My Friends I Made There
Through my years at FSDB, I’ve made so many friends that I love talking to and hanging out with. My friends have always been there to support me. For example, my friends have helped me by giving me advice on learning braille giving me encouragement to keep focusing on my studies with braille. Another friend taught me sign language when we were roommates in the dorm together, so I know a little bit about communicating with individuals who are deafblind. There is nothing better than having support from good friends to cheer you on!
My Graduation from FSDB
My graduation from the Florida School for the Deaf and Blind was one of the best moments of my life and I will never forget it! I received a standard diploma along with five scholarships: Florida Council of Citizens with Low Vision, Board of Realtors, Young Life award, the Board of Trusties FSDB Scholarship, and the Elks of St. Augustine. Along with my excitement, I was also a bit sad because I knew that I was going to miss my second home where I had spent 10 years! FSDB helped raise me, along with my own mother. They taught me all the things I needed for the real world and I made many friends that I will never forget. The key for me to receive all these scholarships and my diploma was that I worked really hard in school and I never gave up when it got challenging for me. Yes, I faced taking standardized tests and completing things I had struggled with, but I didn’t throw in the towel and call it quits! Just because you are blind, visually impaired or something is challenging doesn’t mean you can’t overcome these obstacles in life. There are great sources today for people that are blind or visually impaired to assist them in any task! If it wasn’t for FSDB teaching me all these great skills, I wouldn’t be the woman I am today. My motto is for anyone who is blind, visually impaired, or has other disabilities: If I can do it, then you can too!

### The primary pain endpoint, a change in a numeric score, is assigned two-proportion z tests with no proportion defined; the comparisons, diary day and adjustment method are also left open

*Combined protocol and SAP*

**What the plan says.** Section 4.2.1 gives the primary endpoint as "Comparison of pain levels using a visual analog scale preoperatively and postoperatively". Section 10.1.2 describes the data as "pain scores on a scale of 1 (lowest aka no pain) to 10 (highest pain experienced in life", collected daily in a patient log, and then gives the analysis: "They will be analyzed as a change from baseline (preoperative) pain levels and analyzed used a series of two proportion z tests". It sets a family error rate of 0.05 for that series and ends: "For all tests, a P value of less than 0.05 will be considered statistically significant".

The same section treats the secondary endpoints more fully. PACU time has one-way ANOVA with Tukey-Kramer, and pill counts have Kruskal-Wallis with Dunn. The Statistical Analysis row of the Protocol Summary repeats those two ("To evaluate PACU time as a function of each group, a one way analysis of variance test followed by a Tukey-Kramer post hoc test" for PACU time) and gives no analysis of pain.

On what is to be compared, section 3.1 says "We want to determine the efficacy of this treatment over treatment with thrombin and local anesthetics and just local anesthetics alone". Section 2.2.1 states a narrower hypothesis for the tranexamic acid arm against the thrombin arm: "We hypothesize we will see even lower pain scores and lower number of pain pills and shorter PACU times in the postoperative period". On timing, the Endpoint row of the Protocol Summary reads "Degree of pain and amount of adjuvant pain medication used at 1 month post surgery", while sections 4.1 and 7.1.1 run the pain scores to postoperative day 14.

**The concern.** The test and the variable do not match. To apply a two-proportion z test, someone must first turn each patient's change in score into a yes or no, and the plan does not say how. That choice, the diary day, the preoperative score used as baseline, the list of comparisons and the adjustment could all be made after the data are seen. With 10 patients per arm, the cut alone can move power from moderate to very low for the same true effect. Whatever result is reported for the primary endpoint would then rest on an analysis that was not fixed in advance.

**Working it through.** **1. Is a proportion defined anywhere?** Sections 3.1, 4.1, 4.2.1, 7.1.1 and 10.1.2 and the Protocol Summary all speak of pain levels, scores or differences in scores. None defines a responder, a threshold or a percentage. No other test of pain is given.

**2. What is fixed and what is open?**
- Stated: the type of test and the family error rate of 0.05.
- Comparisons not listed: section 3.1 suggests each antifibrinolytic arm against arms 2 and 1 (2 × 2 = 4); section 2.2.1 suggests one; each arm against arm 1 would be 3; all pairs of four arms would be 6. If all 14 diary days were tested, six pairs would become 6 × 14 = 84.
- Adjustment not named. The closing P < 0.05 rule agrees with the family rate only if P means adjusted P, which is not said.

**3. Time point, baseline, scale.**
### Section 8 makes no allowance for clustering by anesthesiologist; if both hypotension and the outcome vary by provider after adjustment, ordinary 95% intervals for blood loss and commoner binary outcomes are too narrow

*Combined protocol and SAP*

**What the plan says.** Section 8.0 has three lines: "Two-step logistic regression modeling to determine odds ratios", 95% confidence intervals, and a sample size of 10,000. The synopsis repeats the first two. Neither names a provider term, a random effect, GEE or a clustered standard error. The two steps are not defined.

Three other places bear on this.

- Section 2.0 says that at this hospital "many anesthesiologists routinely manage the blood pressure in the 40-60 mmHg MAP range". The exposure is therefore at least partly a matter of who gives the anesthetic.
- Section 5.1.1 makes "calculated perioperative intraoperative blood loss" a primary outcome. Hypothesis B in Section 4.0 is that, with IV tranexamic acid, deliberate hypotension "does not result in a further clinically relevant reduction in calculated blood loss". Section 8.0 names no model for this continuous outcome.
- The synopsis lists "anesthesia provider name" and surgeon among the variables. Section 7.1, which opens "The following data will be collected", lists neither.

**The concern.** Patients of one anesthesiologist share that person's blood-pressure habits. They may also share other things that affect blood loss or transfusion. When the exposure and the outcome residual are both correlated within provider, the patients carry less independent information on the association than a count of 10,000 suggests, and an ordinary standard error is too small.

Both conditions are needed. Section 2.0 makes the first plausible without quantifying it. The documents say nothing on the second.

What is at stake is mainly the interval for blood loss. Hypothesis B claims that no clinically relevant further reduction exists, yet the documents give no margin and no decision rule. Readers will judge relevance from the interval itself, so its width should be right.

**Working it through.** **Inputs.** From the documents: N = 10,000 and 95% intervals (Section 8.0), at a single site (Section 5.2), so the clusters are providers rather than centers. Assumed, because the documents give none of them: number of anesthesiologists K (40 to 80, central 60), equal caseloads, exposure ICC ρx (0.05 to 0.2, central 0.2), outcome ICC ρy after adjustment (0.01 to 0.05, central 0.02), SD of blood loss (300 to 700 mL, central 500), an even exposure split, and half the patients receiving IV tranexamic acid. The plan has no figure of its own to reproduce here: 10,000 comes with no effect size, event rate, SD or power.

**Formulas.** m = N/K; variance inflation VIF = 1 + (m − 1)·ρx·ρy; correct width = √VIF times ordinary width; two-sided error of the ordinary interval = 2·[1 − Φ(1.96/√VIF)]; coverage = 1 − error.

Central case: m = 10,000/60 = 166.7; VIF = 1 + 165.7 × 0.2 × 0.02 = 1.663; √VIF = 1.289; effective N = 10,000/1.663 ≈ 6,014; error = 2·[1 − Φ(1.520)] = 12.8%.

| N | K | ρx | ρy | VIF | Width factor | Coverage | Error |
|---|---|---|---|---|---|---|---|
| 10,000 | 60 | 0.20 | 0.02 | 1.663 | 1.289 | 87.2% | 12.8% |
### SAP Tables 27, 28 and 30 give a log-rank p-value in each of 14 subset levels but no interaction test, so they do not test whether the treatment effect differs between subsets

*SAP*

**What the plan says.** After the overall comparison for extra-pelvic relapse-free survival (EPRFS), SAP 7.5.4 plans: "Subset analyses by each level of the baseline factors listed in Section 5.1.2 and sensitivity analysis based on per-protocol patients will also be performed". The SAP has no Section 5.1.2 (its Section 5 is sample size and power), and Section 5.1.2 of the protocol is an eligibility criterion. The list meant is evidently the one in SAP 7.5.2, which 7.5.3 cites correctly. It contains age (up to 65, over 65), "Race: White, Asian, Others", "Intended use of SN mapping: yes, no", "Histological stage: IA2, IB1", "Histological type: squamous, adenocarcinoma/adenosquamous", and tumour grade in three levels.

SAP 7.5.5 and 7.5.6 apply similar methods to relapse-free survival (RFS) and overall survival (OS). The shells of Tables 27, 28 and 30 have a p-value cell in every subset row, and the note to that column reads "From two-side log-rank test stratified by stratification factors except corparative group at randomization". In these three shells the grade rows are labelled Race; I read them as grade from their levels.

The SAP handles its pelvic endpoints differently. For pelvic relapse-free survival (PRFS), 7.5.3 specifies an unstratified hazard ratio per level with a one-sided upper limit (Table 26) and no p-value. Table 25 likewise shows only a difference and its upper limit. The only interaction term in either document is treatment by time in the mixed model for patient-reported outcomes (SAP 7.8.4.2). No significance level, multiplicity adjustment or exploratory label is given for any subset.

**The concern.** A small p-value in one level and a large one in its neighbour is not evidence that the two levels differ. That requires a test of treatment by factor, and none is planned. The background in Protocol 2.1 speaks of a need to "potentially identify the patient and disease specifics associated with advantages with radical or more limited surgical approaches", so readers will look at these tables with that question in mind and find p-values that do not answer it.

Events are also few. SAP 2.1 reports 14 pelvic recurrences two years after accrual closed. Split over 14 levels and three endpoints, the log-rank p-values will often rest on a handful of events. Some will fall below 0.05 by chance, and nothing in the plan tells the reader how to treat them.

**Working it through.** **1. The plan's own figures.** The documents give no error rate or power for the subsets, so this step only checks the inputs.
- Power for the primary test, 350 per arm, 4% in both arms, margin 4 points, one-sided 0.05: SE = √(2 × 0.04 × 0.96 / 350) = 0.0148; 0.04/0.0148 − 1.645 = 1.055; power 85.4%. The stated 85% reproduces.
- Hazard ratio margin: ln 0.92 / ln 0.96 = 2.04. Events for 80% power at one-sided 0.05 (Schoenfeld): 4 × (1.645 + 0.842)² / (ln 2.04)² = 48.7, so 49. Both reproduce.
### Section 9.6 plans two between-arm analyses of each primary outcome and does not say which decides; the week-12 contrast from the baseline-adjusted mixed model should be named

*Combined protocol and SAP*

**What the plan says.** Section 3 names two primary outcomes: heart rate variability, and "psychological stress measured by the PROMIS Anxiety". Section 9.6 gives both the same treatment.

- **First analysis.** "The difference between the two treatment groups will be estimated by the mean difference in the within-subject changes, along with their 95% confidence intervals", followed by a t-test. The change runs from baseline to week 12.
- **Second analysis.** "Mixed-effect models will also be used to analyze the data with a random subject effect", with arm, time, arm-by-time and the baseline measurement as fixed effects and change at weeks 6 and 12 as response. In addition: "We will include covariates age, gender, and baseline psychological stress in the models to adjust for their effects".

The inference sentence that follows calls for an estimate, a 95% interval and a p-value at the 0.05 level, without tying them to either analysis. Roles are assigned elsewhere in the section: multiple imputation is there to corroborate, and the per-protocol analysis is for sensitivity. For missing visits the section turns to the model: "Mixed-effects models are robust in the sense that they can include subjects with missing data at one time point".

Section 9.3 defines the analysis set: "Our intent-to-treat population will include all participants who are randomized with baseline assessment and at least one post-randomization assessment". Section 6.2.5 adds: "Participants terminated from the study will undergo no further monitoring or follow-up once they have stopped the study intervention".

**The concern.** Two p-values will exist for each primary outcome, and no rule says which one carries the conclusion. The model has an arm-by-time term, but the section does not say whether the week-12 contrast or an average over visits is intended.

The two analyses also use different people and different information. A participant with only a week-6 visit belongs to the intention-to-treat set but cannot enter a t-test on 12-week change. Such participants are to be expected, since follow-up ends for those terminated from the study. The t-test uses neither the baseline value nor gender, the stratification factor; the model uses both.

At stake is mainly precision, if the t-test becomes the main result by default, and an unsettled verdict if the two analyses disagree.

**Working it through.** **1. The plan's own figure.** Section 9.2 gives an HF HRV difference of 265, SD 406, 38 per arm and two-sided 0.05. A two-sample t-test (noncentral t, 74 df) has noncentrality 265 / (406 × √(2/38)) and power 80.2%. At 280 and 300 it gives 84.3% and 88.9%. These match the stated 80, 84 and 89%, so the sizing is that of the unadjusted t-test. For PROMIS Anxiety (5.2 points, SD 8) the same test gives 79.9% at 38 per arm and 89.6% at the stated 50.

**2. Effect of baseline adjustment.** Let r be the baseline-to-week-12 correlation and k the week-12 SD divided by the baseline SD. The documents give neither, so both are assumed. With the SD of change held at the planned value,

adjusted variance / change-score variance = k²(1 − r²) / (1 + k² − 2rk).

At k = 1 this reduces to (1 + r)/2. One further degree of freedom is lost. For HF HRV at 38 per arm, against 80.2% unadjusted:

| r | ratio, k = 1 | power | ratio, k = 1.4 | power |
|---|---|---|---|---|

The Florida School for the Deaf and the Blind is a tuition-free state public school and outreach center available to eligible Pre-K and K-12 students who are deaf/hard of hearing, blind/visually impaired, or deafblind. At FSDB, students learn how to do more, be more, and achieve more, fulfilling our vision of preparing them for a lifetime of success. FSDB gratefully accepts private donations to support vital programs that directly benefit students and are not paid by state general revenue funds. For a campus tour or to inquire about eligibility for enrollment, contact FSDB Parent Services at 904-827-2212 voice or 904-201-4527 videophone. For more information, visit www.fsdbk12.org